Two weeks ago, several local organizations hosted a training for law enforcement officers titled “Controlled Party Dispersal.” The purpose of the training was to prepare officers to safely control and contain underage alcohol parties. As the officers engaged with the trainer, I was shocked to hear about the excesses of underage alcohol parties officers encountered in all parts of El Paso County. In two cases, the parties were hosted by businesses with underage individuals as the targeted customers. While the officers’ anecdotes are shocking, these specific events are merely symptoms of a larger dynamic: Alcohol is the drug of choice among America’s youth.
Underage drinking is deeply embedded in our culture. Many youth begin drinking before the age of 13. By age 15, about half of youth have had a drink of alcohol. In some cases, the first drink is viewed as a rite of passage, in others; it is even facilitated by adults. Once youth start drinking, they drink less frequently than adults; but, they tend to drink more heavily. The Texas Department of State Health Services estimates that about one-fourth of Texas high school students binge drink (drink five or more drinks on the same occasion). Nationwide, about 10 percent of American youth (ages 12-20) are considered to meet the criteria for alcohol use disorders (AUD’s) and/or received treatment at a specialty facility for an alcohol problem. While an occasional party may appear harmless, there can be serious consequences to underage drinking. It is a leading contributor to death from injuries, the main cause of death for individuals under the age of 21. Of these, about 38% of underage deaths from injuries involve motor vehicle crashes. The use of alcohol plays a significant role in risky sexual behavior, including unwanted, unintended, and unprotected sexual activity, and sex with multiple partners. Underage drinking increases a young person’s risk of physical and sexual assault. And, underage drinking increases the risk for heavy drinking later in life. One overall strategy for preventing underage drinking is called “scaffolding.” In the construction industry, a scaffold is a temporary structure used to support workers and materials when a building is being constructed. Once the building is complete, the scaffold is removed. In the context of youth development, scaffolding refers to the supports provided by parents, neighbors, and other community members to help children and youth to behave in a more mature way until they are ready to function without the extra support. As part of the scaffold, the U.S. Surgeon General recommends the following actions for parents and caregivers to promote the best alcohol-related outcomes for their youth: • Be aware of your youth’s whereabouts. • Know your youth’s friends. • Be knowledgeable of your youth’s activities. • Enforce the parental rules you’ve set. • Strengthen your youth’s skills in refusing alcohol. In addition, the Surgeon General emphasizes that parents need to serve as positive role models for their children by not drinking excessively, by avoiding alcohol consumption when driving a motor vehicle or boating, and by seeking professional help for alcohol-related problems. Underage alcohol use is not inevitable. However, a successful community effort to prevent youth alcohol use cannot be lead by parents alone. Parts of the scaffold must involve all individuals and organizations that can affect young people, including: local government, schools, churches, employers, neighbors, and family. The Paso del Norte Health Foundation is working with other local organizations to build such a community effort. If you are interested, call (915) 544-7636,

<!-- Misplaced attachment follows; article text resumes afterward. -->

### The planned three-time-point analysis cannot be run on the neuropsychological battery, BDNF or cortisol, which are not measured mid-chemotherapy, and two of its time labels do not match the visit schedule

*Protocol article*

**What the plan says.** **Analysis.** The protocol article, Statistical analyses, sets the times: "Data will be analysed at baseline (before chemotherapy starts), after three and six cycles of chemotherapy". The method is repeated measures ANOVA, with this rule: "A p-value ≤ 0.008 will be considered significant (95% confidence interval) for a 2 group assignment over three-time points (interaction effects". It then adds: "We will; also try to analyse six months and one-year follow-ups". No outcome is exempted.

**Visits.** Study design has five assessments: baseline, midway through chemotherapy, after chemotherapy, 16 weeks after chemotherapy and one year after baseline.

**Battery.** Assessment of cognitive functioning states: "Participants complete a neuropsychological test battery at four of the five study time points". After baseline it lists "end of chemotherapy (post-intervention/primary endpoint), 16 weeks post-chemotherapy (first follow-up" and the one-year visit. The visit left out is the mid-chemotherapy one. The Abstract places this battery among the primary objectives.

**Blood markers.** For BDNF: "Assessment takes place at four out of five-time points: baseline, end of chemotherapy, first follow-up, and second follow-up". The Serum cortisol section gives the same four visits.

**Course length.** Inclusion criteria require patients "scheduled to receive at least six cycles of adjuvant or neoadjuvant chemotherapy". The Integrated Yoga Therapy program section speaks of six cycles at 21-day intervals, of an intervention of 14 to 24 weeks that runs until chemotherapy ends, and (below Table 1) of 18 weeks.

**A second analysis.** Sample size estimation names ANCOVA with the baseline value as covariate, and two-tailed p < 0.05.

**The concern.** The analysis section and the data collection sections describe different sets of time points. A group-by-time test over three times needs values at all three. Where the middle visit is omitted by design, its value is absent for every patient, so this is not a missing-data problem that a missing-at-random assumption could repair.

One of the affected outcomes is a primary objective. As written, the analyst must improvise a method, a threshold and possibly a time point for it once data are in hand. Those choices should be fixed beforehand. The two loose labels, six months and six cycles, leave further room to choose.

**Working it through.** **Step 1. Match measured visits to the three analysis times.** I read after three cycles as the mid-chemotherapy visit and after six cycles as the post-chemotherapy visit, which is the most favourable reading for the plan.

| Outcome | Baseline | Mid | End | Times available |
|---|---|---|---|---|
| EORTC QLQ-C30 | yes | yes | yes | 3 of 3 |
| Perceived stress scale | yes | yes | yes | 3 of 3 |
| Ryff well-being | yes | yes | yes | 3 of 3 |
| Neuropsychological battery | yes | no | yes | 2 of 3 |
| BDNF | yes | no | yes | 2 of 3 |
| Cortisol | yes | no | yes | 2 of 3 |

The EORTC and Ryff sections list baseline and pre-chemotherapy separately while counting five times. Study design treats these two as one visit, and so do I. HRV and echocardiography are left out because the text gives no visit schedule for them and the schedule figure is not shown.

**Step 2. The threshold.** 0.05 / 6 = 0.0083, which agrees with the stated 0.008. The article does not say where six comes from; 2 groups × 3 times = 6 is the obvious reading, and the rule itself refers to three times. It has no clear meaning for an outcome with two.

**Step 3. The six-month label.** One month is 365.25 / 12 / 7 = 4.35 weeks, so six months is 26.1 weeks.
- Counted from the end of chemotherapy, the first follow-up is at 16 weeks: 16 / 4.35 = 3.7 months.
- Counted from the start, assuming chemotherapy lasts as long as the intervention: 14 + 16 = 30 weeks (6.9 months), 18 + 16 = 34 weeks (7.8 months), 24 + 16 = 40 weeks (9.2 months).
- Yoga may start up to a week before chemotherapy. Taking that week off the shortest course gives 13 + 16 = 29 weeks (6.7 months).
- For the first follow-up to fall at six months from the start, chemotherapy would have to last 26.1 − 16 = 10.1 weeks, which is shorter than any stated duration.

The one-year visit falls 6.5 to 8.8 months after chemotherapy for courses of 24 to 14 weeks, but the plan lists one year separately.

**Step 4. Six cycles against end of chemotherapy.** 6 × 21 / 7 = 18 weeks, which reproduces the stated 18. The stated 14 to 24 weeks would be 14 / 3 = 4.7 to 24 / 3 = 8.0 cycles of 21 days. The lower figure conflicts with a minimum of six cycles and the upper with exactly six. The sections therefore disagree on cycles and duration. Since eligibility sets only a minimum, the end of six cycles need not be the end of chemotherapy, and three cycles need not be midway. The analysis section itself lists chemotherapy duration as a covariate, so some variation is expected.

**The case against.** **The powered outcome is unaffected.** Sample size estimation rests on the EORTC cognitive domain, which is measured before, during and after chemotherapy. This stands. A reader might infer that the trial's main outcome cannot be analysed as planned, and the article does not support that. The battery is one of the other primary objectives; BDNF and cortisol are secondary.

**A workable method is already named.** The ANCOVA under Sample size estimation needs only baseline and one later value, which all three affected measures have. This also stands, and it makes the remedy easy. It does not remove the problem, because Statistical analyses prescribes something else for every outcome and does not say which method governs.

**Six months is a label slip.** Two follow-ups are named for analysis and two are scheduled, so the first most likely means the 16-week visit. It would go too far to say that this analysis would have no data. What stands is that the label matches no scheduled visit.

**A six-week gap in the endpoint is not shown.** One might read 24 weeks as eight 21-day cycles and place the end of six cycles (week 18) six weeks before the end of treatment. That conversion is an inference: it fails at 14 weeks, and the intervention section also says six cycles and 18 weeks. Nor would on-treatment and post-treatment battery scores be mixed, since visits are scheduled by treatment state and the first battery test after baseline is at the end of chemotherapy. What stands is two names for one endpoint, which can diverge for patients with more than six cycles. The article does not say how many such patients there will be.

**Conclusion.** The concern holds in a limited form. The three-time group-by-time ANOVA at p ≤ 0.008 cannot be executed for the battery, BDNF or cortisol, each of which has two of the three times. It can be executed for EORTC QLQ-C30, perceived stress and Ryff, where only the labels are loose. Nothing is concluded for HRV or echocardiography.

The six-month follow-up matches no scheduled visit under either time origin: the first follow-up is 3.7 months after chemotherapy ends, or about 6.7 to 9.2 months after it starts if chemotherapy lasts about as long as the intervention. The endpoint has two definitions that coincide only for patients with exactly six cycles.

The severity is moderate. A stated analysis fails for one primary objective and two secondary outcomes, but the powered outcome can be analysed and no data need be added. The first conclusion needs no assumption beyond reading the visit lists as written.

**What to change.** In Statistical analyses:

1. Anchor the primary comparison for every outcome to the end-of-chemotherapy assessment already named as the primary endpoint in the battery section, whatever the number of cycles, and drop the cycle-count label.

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March 14, 2018
Wouldn’t it be great to have someone follow you through a grocery store and assist you with information and support on how to live a healthy and productive lifestyle?
With support from the Paso del Norte Health Foundation’s Healthy Eating and Active Living (HEAL) Initiative, the Kelly Memorial Food Pantry’s Fresh…